Abuse within the Catholic Church has always been a present and prominent subject matter within cinema. From sombre and affecting dramas like Doubt and The Boys Of St. Vincent to horrifying documentaries like Deliver Us From Evil and Hand Of God, the theme of authoritative misconduct among leading religious figures in their respective parishes is something that needs to be highlighted, and the medium of film seems to be one that is accessible to a wide viewership. The latest addition to the collection is Spotlight, a film that takes a searing look in to the world of Catholic child abuse, but does so from a refreshingly different and interesting angle.
Spotlight tells the true story of a team of journalists based at the Boston Globe in 2001 who, as part of a deeply secretive and dedicated project, uncover a huge statewide scandal of child abuse by priests and the subsequent cover ups undertaken by high profile figures within the Church. Led by Robby Robinson (Michael Keaton), the Spotlight team also includes Michael Rezendes (Mark Ruffalo), Sacha Pfieffer (Rachel McAdams) and Matt Carol (Brian d’Arcy James), and each character brings a different emotion to the narrative to portray to the audience just how far reaching and affecting a discovery like this can be. Alongside the revelatory moments that are part and parcel of any good journalistic movie, we see from Michael’s side a complete loss of faith, on Sacha’s side a deep sorrow for the effect the scandal will have on her religious grandmother, on Matt’s side a horror at the intimacy of the problem as he discovers that many named priests live nearby, and perhaps saddest of all, a feeling of regret about not discovering the truth earlier on Robby’s part. What makes Spotlight a particularly different kind of film examining abuse within the Church is that, given the plainly horrific content and subject matter, the picture operates on a very conversational and ‘professional’ level, one which completely reflects the act of journalistic investigation that lies at the heart of the narrative. That’s not to say, however, that the content does not shock to the core, because it absolutely does, and what makes the film even more powerful is the way in which the audience witness these writers grappling with their own raw emotions whilst at the same time having to maintain a level of composure that allows them to produce their best and most compelling work. Spotlight has an interesting amount to say about certain studies that have argued an uncommonly high rate of pedophilia within priesthood over any other vocation, and whilst lesser films on the topic sometimes like to portray these abusive individuals as ‘one of a kind’ monsters, the filmmakers here have not shied away from pointing the focus directly on to the Catholic Church as a whole and their remarkably worrying failings as an institution and a system. Child abuse, especially child abuse perpetrated by ‘men of God’, is a terribly tough topic to approach, but with Spotlight what we get is both a film that will reveal a tragically sad true story as well as a film that displays journalism and investigative reporting at it’s very best. If you do not want to drop everything and become a roaming reporter after this, then you haven’t been watching at all.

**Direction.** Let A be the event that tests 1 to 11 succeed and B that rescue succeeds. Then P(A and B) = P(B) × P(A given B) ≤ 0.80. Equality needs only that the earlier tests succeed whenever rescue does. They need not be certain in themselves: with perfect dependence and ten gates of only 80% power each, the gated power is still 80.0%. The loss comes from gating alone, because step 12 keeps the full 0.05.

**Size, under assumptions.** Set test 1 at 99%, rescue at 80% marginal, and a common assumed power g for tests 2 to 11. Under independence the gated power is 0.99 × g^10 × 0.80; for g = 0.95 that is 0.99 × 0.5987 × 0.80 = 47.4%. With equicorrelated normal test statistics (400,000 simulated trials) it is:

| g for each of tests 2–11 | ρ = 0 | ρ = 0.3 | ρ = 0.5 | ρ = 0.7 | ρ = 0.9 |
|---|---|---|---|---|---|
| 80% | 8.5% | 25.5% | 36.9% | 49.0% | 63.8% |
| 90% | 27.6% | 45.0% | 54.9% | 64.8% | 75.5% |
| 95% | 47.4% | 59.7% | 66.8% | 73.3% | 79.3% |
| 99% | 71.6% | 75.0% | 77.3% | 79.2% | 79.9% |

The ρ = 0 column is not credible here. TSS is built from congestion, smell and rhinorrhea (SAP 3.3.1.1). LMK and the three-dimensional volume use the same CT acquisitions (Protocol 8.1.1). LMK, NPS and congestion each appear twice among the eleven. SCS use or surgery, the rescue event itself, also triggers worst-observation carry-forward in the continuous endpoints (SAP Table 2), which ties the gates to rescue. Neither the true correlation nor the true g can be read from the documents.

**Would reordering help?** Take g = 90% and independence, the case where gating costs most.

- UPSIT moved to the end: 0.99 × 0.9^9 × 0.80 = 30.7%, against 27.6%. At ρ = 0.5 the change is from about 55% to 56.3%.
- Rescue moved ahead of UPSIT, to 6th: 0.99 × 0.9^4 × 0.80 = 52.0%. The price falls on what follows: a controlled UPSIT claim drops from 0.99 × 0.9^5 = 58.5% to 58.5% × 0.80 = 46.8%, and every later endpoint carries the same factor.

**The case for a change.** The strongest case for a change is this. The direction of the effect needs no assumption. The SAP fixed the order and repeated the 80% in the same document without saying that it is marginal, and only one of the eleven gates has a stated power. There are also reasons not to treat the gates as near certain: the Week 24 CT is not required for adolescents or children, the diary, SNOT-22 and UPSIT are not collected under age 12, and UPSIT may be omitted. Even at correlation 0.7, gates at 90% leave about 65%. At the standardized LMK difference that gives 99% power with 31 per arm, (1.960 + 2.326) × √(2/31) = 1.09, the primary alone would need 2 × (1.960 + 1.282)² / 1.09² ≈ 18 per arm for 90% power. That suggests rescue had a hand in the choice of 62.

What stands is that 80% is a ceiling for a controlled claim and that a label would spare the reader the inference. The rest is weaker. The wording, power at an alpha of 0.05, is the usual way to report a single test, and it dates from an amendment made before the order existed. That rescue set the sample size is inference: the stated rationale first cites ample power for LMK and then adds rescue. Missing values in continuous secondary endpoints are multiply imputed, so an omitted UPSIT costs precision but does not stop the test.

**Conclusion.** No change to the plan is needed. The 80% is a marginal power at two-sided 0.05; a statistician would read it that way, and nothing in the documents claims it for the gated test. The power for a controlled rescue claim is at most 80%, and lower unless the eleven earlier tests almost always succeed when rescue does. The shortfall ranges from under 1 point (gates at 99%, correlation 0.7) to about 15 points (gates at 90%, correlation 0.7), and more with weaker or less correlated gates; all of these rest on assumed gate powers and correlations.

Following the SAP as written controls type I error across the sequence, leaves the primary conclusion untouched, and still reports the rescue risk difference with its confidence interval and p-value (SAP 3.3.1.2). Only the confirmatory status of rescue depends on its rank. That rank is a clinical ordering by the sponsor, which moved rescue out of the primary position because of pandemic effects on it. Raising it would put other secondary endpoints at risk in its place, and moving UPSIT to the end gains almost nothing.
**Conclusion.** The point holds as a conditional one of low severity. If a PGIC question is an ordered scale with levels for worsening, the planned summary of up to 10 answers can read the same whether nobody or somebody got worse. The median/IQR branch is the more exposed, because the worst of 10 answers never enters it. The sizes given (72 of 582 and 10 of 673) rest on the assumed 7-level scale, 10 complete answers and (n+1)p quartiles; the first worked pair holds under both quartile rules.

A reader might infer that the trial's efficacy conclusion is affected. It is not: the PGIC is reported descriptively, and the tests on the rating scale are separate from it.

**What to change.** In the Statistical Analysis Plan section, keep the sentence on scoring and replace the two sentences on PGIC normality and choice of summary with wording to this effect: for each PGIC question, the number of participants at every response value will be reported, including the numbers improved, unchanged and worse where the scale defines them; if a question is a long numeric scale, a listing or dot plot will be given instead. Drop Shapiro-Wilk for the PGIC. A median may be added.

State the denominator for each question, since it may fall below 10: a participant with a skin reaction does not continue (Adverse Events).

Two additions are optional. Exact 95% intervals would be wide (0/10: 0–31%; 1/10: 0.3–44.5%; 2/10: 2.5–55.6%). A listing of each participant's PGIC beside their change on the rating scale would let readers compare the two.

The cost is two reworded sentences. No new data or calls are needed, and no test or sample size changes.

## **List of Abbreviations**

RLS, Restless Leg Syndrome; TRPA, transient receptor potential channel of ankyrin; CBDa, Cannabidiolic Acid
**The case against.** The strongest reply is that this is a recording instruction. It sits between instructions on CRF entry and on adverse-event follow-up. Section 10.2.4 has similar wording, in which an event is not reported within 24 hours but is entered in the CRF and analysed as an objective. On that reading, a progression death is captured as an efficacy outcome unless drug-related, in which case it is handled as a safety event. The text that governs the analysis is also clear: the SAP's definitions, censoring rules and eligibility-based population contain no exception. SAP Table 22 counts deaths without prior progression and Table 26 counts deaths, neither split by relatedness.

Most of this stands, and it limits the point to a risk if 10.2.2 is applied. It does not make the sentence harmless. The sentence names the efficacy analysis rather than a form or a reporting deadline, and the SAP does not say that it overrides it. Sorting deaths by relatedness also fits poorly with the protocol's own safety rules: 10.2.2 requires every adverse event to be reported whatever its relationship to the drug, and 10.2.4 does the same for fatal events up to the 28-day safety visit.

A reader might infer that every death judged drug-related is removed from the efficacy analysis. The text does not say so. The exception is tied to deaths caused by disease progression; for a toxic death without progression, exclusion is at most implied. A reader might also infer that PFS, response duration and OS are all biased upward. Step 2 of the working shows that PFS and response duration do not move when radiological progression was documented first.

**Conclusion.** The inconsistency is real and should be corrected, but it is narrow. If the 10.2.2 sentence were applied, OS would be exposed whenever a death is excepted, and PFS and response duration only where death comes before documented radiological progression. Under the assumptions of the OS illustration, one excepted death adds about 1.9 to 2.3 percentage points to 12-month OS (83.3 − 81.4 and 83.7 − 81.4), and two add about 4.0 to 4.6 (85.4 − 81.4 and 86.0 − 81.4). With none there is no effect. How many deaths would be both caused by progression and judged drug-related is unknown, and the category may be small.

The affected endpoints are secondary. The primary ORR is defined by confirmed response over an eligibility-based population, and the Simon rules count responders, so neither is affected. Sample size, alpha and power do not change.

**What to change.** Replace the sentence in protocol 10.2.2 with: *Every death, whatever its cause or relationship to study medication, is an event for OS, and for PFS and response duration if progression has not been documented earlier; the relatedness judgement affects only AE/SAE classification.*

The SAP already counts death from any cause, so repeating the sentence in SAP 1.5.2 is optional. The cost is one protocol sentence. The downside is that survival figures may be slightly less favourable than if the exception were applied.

It would be fair to say that the majority of audience engagement in the film stems from its leading cast members, all of whom give brilliant performances reaching from different points of inspiration. As Robby, the head of the Spotlight team, Michael Keaton gives the kind of ‘captain of the ship’ performance that immediately creates a connection with viewers. His character is full of integrity and refuses to bow to mounting pressure from leading Boston figures to drop the investigation, and Keaton’s assured presence fits perfectly. Both Rachel McAdams as Sacha and Brian d’Arcy James as Matt bring their own touches of quality to the picture, with McAdams’ strong but feminine presence being the key to unlocking many of the male victim’s stories over the course of the narrative, offering a somewhat safer space for them to reveal their most vulnerable secrets. The standout performance, though, comes from Mark Ruffalo as the dedicated and quirky reporter Michael Rezendes. Rezendes does much of the heavy lifting in terms of unearthing evidence and chasing down leads throughout the plot, and Ruffalo’s characterisation of a man whose own upbringing clashes so close to home with his investigation is really nuanced and engaging. He plays Michael as a sensitive, intelligent, slightly odd yet utterly determined man who seeks nothing more than the truth and justice for those who have been wronged, and although Sylvester Stallone has been receiving most of the awards season love, Ruffalo would certainly be my personal favourite to take home the Oscar at the end of February.
Overall, Spotlight is a gripping drama that, whilst being shocking and uncomfortable in parts, tells a story that needs to be told and deserves to be told time and time again until a social, cultural and religious shift begins to occur. The journalistic angle from which the film operates puts a fresh perspective on a theme that has been explored over and over in cinema, and aside from the importance of the subject matter, you will be hard pushed to find a stronger ensemble cast this year.